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3/8/2018 11:55:00 AM
Jeffersonville mayor proposes 115 acre park - the first north of I-265

Danielle Grady, News and Tribune

JEFFERSONVILLE — Scott Hawkins, the city councilman for Jeffersonville’s sixth district, has been campaigning for a park in his part of the city since he was elected two years ago. He could finally get his wish — and on an even larger scale than he originally hoped.

Hawkins and Jeffersonville Mayor Mike Moore are like-minded. Moore wants to build a 115-acre park on River Ridge Commerce Center land, accessible from Old Salem and New Chapel roads. It would be the first park for the city north of Interstate 265 and its biggest yet.

Moore’s vision for the project, named Chapel Lake Park, includes plenty of green space, crossed with hiking trails and shaded by trees. A shelter house-picnic area would overlook a shining,10-acre lake, dug from land where there are currently only streams. A playground, parking and bathrooms are also working ideas. Everything would contribute to the “nice, family atmosphere” that Moore would like to cultivate. 

The park, which would abut Crystal Springs subdivision, would be more than twice the size of the city’s current largest park, Richard L. Vissing Park, which is 45 acres. That would satisfy the Jeffersonville Parks Department’s master plan, which was adopted two years ago and called for a larger park than those the city had been building, said Jeffersonville Parks Authority President Bill Burns.

But the park is only a dream at the moment. Moore would need River Ridge to give Jeffersonville the land, hopefully in the form of a gift.

River Ridge Executive Director Jerry Acy said the land Moore desires does have some “challenges” associated with it that would limit other possible uses for the property.

Moore has only talked to Acy once, and he has yet to talk to the River Ridge Development Authority Board of Directors, but the commerce center director is receptive to the park concept.

“We’re certainly interested in exploring, you know, every initiative that we can that would be a benefit to River Ridge and the surrounding communities,” Acy said.

Another goal of the parks department’s master plan was to bring a park to the “east end” of the city. The sixth district of Jeffersonville was annexed from the county around 10 years ago and because of that, doesn’t have as many amenities as other parts of the city, including a park, but also sidewalks and streetlights.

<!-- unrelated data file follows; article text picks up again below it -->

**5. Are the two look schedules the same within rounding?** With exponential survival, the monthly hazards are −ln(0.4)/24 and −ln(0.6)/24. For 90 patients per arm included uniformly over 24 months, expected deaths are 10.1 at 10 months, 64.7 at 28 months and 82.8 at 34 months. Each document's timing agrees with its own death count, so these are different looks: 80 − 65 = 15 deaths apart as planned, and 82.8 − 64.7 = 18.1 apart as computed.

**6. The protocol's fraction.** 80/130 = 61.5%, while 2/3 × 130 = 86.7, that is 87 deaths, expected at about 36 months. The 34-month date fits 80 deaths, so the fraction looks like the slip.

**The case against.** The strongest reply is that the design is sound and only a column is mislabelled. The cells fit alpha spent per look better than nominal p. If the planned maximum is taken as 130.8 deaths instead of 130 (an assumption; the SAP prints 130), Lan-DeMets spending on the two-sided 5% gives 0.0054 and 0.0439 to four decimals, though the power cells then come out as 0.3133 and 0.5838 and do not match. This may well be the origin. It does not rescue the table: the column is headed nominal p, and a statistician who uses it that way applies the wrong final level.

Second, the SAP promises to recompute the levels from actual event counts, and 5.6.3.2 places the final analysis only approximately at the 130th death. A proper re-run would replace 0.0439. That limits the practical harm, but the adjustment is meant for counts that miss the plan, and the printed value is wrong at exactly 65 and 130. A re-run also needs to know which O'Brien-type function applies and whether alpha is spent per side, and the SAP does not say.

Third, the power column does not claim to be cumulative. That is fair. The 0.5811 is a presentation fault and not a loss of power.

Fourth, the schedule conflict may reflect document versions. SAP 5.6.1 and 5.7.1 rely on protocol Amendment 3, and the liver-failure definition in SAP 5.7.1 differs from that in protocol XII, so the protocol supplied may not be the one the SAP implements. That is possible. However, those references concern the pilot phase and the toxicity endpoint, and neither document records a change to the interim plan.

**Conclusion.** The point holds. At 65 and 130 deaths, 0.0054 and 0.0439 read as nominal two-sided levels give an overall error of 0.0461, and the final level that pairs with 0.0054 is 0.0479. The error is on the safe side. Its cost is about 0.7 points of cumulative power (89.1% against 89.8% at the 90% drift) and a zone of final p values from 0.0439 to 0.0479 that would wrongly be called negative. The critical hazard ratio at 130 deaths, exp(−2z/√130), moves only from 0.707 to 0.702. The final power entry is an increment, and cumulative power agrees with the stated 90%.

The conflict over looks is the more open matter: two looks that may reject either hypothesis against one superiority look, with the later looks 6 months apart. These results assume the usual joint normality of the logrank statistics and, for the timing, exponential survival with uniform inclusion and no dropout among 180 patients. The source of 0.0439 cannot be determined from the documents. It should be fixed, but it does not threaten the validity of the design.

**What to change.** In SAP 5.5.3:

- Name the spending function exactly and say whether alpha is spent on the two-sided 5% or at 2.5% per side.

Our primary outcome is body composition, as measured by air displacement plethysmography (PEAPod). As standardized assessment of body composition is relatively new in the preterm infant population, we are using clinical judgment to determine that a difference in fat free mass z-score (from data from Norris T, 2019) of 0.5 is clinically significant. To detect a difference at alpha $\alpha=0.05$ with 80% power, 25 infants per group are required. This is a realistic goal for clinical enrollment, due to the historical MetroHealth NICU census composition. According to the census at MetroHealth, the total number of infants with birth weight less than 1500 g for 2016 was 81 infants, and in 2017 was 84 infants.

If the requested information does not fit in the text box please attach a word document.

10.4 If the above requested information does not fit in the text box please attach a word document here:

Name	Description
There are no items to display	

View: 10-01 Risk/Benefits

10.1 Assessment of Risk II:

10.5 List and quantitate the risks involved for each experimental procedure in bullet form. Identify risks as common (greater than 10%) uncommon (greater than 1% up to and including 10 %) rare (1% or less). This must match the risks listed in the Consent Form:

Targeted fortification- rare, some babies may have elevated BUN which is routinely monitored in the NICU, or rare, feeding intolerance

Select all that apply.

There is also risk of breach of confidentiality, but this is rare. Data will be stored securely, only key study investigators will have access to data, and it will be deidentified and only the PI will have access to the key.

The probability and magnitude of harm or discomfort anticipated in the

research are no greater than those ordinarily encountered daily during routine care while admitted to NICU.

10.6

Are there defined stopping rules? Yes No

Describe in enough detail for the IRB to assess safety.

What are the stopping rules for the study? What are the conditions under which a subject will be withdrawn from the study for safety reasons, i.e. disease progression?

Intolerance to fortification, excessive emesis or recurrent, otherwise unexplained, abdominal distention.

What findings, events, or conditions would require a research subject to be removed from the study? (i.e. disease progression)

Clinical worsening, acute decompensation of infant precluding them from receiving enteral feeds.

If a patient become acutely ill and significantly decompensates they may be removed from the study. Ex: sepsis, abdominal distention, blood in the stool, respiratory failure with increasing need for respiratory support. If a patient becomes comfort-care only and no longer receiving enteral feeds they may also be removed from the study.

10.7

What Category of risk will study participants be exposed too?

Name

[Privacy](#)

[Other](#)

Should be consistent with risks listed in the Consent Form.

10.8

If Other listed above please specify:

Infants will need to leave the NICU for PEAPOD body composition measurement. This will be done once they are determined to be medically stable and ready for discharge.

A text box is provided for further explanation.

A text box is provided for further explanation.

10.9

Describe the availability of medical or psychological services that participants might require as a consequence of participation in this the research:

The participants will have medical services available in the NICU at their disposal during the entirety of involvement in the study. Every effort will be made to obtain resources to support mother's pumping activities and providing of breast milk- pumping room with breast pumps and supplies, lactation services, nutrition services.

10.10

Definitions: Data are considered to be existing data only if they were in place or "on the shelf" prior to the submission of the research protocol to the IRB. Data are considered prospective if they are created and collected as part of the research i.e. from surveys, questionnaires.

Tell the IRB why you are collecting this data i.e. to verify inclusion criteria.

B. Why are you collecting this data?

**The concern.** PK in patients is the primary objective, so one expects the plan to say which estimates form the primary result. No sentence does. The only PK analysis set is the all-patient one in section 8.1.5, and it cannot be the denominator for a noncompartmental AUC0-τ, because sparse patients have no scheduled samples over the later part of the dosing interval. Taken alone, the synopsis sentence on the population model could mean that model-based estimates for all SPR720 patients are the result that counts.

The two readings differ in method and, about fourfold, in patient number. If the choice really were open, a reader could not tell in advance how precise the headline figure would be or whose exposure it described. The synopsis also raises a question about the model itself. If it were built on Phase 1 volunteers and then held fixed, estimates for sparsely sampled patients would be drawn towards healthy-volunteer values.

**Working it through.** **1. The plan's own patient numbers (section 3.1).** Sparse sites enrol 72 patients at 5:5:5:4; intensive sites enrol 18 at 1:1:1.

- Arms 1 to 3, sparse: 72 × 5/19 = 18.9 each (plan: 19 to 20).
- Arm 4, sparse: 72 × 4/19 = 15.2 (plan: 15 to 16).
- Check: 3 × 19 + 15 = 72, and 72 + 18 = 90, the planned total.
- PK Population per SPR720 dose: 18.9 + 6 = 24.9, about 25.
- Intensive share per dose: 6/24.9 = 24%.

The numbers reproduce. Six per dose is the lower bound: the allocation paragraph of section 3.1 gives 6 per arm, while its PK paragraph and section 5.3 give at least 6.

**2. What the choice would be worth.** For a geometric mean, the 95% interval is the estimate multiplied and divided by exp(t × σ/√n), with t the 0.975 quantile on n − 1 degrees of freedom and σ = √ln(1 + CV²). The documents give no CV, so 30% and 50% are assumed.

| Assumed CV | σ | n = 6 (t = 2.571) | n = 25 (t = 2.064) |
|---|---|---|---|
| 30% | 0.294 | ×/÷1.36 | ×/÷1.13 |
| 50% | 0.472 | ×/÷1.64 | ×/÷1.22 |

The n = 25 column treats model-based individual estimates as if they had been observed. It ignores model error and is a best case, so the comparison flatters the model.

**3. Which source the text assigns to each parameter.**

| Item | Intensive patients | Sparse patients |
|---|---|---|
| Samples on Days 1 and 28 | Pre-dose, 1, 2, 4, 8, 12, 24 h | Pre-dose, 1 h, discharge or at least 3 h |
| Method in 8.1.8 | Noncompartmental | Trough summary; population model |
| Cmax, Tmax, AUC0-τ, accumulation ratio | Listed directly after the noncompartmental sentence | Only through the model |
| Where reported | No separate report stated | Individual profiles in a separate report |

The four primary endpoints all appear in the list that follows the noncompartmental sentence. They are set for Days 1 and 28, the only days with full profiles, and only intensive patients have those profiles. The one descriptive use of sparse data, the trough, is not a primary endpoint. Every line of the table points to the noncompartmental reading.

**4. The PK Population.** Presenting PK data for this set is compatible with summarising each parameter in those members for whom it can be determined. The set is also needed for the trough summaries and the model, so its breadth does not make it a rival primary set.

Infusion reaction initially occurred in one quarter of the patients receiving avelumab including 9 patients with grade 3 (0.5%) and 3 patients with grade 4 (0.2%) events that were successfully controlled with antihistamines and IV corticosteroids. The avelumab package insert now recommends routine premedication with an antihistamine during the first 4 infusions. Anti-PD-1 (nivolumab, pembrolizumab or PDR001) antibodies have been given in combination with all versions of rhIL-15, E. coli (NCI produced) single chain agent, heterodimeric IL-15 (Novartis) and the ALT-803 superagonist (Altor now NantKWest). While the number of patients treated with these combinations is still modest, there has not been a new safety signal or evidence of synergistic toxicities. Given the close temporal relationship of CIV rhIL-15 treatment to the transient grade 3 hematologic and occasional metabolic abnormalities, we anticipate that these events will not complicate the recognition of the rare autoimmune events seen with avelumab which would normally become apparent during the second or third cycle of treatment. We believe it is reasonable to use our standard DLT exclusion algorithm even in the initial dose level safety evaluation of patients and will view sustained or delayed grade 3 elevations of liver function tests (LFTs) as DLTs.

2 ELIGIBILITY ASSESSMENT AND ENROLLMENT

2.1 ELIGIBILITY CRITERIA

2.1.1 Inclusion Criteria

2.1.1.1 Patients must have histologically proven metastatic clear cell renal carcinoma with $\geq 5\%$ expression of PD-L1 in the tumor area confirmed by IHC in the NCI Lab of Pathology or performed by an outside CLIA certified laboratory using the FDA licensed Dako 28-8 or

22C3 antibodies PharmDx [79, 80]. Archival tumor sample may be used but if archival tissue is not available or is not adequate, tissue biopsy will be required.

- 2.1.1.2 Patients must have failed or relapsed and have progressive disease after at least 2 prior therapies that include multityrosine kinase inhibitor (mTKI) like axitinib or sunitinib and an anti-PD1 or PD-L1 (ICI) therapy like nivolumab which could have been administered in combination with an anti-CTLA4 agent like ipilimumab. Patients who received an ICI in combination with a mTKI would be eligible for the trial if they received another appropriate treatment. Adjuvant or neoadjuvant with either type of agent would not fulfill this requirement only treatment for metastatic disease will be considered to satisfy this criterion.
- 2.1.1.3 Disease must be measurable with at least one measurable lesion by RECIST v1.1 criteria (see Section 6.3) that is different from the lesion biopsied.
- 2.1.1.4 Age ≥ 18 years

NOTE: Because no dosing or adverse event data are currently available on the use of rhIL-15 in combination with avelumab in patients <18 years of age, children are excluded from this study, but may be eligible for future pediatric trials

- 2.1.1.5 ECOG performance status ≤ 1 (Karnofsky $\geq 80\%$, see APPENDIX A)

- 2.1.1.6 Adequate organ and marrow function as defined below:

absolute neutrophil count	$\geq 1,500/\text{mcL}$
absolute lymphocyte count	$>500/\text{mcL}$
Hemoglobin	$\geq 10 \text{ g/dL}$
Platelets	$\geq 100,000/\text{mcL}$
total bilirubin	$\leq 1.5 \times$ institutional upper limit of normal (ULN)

“I think it’s real important that the city concentrates on some quality-of-life issues for the east end of the city and the citizens who all live out there,” Moore said.

In addition to the park, the city is also working on sidewalk improvements to the area. One project that will be completed this year will run up New Chapel Road and connect the Crystal Springs and Steeplechase subdivisions. The new sidewalk would also lead directly to the park.

Since the city announced its new park vision last week, Hawkins' constituents are already letting their thoughts be known.

“The feedback I have gotten has been overwhelmingly positive, and I’ve gotten quite a bit of it,” he said.

But the project is still in a conceptual stage, according to Moore.

“There are some hurdles we’ve got to overcome,” he said.

The city has to receive the land from River Ridge, of course, but it will also have to deal with stream and wetland mitigation through the Department of Natural Resources and the Indiana Department of Environmental Management. Moore has already asked Redwing Ecological Services for help with that aspect of the park.

Project costs are also a factor. Moore estimated that, while the project would normally cost $5 million, it could be done for $2 million if the city keeps the work in-house and has the land donated. But even that cost would require more money for the parks system, Burns said. The department’s requested 2018 budget was only $2.7 million. Jeffersonville's City Council and Redevelopment Commission could grant the department more money, Burns said. If they do, the project could “satisfy [the parks department] for several years.”

Moore is optimistic about seeing the park through to completion. He thinks it could be built within the next two years. Hawkins, too, believes that the project could be finished quickly.

“We’re pretty excited to get the ball rolling — get it moving,” he said.

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Editor, John C. DePrez Jr.; Executive Editor, Carol Rogers; Publishers: IBRC and IAR

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